Elvin Price has never been afraid of big dreams or hard work.
“When you’re raised in Bishopville, S.C., there are not a lot of opportunities,” he says. “You have to learn how to be entrepreneurial in order to survive.”
Price began working at age 12 and soon discovered his own entrepreneurial spirit. At 16, he was an apprentice garment factory technician and by 23, a service technician at Wilcox & Gibbs, a manufacturer of sewing machines for the apparel industry. By that time, “I had already decided to go into business for myself, but put my plans on hold to get more experience,” Price says.
It didn’t take long to discover where the next opportunity lay. During the 1960s, apparel manufacturers were beleaguered by an increasingly broad product range and ever–shortening lead times. And modifying equipment to meet those requirements was beginning to overwhelm established sewing machine manufacturers. Price saw an opening.
In 1969, he founded Atlanta Attachment Co., setting up shop in the basement of his house to make specialized sewing equipment.
“I had a wife, three kids and about $100 from my last two paychecks” he says. “That was the sum total of all the money I had in the world.”
Price worked tirelessly by himself for almost two years before renting a building and hiring help. For 30 years, dreaming big and working hard paid significant dividends. Between 1969 and 1999, Atlanta Attachment grew at an average annual rate of 36%, ultimately posting $30 million in annual sales.
Things began to change in 1997, when the effects of the North American Free Trade Agreement began to take hold.
“The month after Fruit of the Loom announced that it was moving production offshore, our sales dropped by $1 million,” Price recalls. “All of our customers stopped buying and started making plans to move offshore, too. It was like falling off a cliff.”
At about that same time, mattress major Sealy recruited Atlanta Attachment to build several automated workstations. Price knew little about the bedding industry but saw opportunity, believing “the industry was underserved in terms of the level of sophistication of its equipment.”
Still, Price was at a crossroads. With annual sales in 2000 down by almost two–thirds, he considered closing the company.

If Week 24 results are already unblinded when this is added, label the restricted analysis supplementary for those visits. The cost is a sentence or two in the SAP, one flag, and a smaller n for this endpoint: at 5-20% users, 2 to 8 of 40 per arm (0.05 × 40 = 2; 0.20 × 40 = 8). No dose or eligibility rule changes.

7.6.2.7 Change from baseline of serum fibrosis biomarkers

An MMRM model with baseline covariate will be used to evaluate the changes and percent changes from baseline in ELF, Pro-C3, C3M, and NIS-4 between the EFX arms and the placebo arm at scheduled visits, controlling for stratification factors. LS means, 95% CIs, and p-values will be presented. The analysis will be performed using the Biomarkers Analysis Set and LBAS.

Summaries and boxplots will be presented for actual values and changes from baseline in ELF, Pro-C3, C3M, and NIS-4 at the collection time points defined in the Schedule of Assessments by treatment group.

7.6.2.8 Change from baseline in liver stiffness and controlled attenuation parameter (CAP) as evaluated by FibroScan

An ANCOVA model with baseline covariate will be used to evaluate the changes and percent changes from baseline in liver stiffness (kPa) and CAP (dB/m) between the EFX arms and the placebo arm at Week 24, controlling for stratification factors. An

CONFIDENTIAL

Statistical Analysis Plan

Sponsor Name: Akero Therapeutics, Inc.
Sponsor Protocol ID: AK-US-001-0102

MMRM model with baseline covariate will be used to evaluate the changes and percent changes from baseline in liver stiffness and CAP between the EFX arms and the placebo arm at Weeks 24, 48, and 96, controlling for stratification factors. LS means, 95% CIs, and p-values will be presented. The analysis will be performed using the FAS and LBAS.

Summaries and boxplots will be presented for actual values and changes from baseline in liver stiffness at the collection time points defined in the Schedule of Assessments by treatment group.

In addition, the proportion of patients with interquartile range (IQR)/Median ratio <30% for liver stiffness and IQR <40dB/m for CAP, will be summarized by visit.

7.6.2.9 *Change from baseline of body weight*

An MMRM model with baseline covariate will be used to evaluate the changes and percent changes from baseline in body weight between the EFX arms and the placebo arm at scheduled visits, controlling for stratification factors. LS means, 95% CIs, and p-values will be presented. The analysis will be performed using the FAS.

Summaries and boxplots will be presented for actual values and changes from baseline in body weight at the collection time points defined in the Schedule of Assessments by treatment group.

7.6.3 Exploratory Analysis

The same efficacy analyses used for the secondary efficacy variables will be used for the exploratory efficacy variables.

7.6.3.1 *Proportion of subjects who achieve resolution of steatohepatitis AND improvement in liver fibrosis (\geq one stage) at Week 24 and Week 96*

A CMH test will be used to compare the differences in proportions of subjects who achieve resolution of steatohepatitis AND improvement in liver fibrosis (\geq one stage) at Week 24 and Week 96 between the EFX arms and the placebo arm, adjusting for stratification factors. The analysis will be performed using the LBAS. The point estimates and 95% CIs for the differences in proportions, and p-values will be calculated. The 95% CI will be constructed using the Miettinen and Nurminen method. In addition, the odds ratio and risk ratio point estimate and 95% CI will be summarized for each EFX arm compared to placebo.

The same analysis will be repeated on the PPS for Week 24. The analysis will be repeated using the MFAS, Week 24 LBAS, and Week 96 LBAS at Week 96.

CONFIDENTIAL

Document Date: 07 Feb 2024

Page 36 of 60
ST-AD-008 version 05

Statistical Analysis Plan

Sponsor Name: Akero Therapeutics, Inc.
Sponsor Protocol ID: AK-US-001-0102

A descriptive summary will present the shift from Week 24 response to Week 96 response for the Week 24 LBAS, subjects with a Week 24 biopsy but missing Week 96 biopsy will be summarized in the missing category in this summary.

“Instead, I decided to do it all over again and went back to working umpteen hours a day,” he says.
Atlanta Attachment began building machinery on spec for what Price describes as “a skeptical bedding industry.” But by 2008, the company was again posting $30 million in annual sales, 70% of which came from mattress machinery.
And then, in 2007, the Great Recession hit.
“Sales nose–dived again,” Price says. “We went from 170 employees to 90.”
Throughout the layoffs, Price kept the company’s research and development department intact. With engineers working six days a week, the company was able to show 14 new machines at ISPA EXPO 2010 in Charlotte, N.C., in March.
Ambitious goals and drive have once again made the difference for Price.
He says the company is “geared for the future” and expects 2010 sales to be back to the $30 million mark.
“It’s an ever–changing world and I like that,” Price says. “Change is where your opportunities are.”
Building better lives To understand Price, it’s important to understand how he conceptualizes his company. “Atlanta Attachment is seen as a machinery manufacturer and that’s not what we are. We make wonderful equipment, but that’s not our end– product. The people are our end–product. (The company) is a vehicle so that people can have wonderful lives—me included,” he says. “I started with nothing. I think that it’s important to share success with the people who made that success for you.”
Aid through aviation For 35 years, Price has been volunteering with Angel Flight, a nonprofit group of private pilots who fly sick and injured children to hospitals to receive care. Jim Loewen, Atlanta Attachment’s corporate pilot, participates in Angel Flight, as well. Together, Price and Loewen average about eight flights a year, shuttling children and their families to Cincinnati for treatment at the Shriners Hospitals for Children.
King of the Kindle Price reads 50 to 60 books a year, mostly nonfiction. He’s particularly interested in history and in biographies of people who have overcome obstacles to become successful. “It reinforces in me that you don’t have to have all the resources you think you do in order to be successful,” he says.
The open road Price and his wife, Janet, enjoy exploring the country in their motor home. They take their time, checking the Internet for points of interest along the way. “I’ve been riding motorcycles since I was a teenager and there’s a lift on the motor home for my Harley,” he says. “You feel involved with the journey and part of the countryside on a motorcycle.”
Bio in brief
Name Elvin Price
Company Atlanta Attachment Co.
Title Founder & chairman
Location Lawrenceville, Ga.
Family Price and his wife, Janet, have been married for 25 years. They have six adult sons in their blended family.